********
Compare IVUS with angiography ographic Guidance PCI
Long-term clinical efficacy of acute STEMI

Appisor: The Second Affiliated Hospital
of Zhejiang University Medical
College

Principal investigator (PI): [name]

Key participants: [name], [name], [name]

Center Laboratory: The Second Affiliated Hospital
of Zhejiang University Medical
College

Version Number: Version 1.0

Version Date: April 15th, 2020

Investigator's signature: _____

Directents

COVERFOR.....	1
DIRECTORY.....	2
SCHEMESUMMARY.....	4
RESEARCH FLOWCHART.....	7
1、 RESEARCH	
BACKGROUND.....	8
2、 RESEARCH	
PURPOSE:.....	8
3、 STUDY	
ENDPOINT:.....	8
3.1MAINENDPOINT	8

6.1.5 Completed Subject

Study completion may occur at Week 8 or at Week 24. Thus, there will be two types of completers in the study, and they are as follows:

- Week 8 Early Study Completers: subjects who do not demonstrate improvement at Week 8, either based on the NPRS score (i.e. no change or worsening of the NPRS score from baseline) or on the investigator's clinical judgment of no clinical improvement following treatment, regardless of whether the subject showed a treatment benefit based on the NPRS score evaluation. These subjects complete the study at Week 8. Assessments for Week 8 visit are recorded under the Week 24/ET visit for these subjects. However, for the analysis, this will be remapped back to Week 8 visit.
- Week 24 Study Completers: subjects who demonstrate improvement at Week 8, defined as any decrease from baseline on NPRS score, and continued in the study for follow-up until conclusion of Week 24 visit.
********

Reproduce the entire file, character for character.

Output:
Compare IVUS with angiography ographic Guidance PCI
Long-term clinical efficacy of acute STEMI

Appisor: The Second Affiliated Hospital
of Zhejiang University Medical
College

Principal investigator (PI): [name]

Key participants: [name], [name], [name]

Center Laboratory: The Second Affiliated Hospital
of Zhejiang University Medical
College

Version Number: Version 1.0

Version Date: April 15th, 2020

Investigator's signature: _____

Directents

COVERFOR.....	1
DIRECTORY.....	2
SCHEMESUMMARY.....	4
RESEARCH FLOWCHART.....	7
1、 RESEARCH	
BACKGROUND.....	8
2、 RESEARCH	
PURPOSE:.....	8
3、 STUDY	
ENDPOINT:.....	8
3.1MAINENDPOINT	8

6.1.5 Completed Subject

Study completion may occur at Week 8 or at Week 24. Thus, there will be two types of completers in the study, and they are as follows:

- Week 8 Early Study Completers: subjects who do not demonstrate improvement at Week 8, either based on the NPRS score (i.e. no change or worsening of the NPRS score from baseline) or on the investigator's clinical judgment of no clinical improvement following treatment, regardless of whether the subject showed a treatment benefit based on the NPRS score evaluation. These subjects complete the study at Week 8. Assessments for Week 8 visit are recorded under the Week 24/ET visit for these subjects. However, for the analysis, this will be remapped back to Week 8 visit.
- Week 24 Study Completers: subjects who demonstrate improvement at Week 8, defined as any decrease from baseline on NPRS score, and continued in the study for follow-up until conclusion of Week 24 visit.